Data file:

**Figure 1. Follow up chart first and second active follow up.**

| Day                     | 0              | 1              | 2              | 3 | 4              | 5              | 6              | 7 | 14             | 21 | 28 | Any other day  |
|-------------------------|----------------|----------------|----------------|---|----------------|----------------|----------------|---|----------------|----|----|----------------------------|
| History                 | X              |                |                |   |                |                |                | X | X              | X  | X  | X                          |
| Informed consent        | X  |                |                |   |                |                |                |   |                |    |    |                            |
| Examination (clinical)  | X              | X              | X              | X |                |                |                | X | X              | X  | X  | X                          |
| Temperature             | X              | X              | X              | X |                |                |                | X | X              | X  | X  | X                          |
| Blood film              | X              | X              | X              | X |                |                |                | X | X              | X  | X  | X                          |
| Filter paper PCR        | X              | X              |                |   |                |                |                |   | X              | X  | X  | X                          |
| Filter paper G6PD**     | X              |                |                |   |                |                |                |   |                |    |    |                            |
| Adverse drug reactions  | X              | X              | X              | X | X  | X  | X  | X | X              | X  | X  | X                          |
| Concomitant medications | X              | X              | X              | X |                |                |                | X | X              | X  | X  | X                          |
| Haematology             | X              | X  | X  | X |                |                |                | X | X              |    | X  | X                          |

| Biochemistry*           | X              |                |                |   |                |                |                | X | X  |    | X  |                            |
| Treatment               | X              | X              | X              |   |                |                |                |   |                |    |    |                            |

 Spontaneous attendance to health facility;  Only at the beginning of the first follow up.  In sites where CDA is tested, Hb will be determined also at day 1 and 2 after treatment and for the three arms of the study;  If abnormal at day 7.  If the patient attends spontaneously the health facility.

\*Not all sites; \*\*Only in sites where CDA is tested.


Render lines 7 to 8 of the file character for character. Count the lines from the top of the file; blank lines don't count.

| Temperature             | X              | X              | X              | X |                |                |                | X | X              | X  | X  | X                          |
| Blood film              | X              | X              | X              | X |                |                |                | X | X              | X  | X  | X                          |